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August 29, 2007

"A serious and secret bias"

When is a secret not a secret?

In a speech, Judge Dennis Jacobs, of the U.S. Court of Appeals for the Second Circuit in New York, disclosed that judges have "a serious and secret bias" in favor of lawyers. Shhhhh! Don't tell anyone!

Adam Liptak wrote about this a couple of days ago in the Times (link goes to Times Select):

Once you start thinking about it, the examples are everywhere. The lawyer-client privilege is more closely guarded than any other. It is easier to sue for medical malpractice than for legal malpractice. People who try to make a living helping people fill out straightforward forms are punished for the unauthorized practice of law.

But Judge Jacobs’s main point is a deeper one. Judges favor complexity and legalism over efficient solutions, and they have no appreciation for what economists call transaction costs. They are aided in this by lawyers who bill by the hour and like nothing more than tasks that take a lot of time and cost their clients a lot of money.
Then, there's that matter of high-profile public-policy cases:
“Judges love these kinds of cases,” said Judge Jacobs, whose speech was published in The Fordham Law Review in May. “Public interest cases afford a judge more sway over public policy, enhance the judicial role, make judges more conspicuous and keep the law clerks happy.”

There are costs here, too, he said, including “the displacement of legislative and executive power” and “the subordination of other disciplines and professions.”
This is a very candid man, Judge Jacobs.

He is also a very blunt man at times. As Liptak noted, Judge Jacobs struck a nerve not long ago with a dissent in a case Liptak described as a "tangled lawsuit about something a college newspaper published in 1997," in which the majority felt "important First Amendment principles were at stake, though they acknowledged that the case involved, at most, trivial sums of money."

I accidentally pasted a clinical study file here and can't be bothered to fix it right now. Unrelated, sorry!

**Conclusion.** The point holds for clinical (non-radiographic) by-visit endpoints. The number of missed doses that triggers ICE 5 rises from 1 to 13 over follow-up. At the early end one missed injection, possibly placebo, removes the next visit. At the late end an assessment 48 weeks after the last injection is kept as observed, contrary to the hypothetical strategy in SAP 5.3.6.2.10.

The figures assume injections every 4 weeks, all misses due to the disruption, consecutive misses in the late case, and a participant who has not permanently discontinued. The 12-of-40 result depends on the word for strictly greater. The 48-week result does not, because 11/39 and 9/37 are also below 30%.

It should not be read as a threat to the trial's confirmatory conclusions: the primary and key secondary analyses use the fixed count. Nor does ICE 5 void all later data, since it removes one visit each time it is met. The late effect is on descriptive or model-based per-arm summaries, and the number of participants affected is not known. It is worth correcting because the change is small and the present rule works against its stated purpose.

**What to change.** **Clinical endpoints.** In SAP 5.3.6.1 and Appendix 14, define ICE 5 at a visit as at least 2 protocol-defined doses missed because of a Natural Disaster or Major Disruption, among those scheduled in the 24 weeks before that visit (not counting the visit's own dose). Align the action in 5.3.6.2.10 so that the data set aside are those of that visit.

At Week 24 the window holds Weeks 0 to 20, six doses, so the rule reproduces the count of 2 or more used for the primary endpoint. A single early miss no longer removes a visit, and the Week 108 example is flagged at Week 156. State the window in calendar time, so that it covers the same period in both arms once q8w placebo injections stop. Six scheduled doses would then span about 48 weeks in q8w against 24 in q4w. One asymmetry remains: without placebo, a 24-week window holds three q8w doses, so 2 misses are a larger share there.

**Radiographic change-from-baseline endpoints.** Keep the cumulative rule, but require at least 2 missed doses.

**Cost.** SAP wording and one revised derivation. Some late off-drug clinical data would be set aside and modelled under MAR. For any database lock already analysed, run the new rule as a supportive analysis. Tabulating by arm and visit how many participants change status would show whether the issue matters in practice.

I remember when this decision came down, because some law professor bloggers were, absurdly, alarmed at what Judge Jacobs wrote at the beginning of his dissent (page 45 of this PDF):
I concede that this short opinion of mine does not consider or take into account the majority opinion. So I should disclose at the outset that I have not read it.
Eugene Volokh, at The Volokh Conspiracy, wrote in response:
It's too bad that the dissenting judge didn't take the case more seriously: I think the majority opinion may well be wrong, and certainly sets an important precedent that would benefit from serious, skeptical scrutiny. Even if the dissenter thinks the case should be unimportant ("this silly thing," he calls it), and that the plaintiffs are suffering from a "fantasy of oppression" and engaging in a "slow-motion tantrum," the case now is indeed important. It seems to me that the matter deserved his time and attention.
The writer at Appellate Law and Practice quoted various "tidbits" of the dissent (worth reading) and asked: "So, is this the kind of opinion that constitutes good legal writing? Is this what law schools teach people to write?"

On the other hand, Professor Bainbridge and Beldar both thought it was pretty cool. Michael Dorf thought Judge Jacobs had a point but complained that "the dissent contains some gratuitous red-baiting of the plaintiffs."

Well, whatever.

Justice O'Connor, both before and after she left the Supreme Court, seemed to be of the view that criticism of the judiciary was a threat to judicial independence. I rather think that a little more candor of the sort offered by Judge Jacobs, both in his speech and in his dissent -- a little self-criticism can only be a good thing.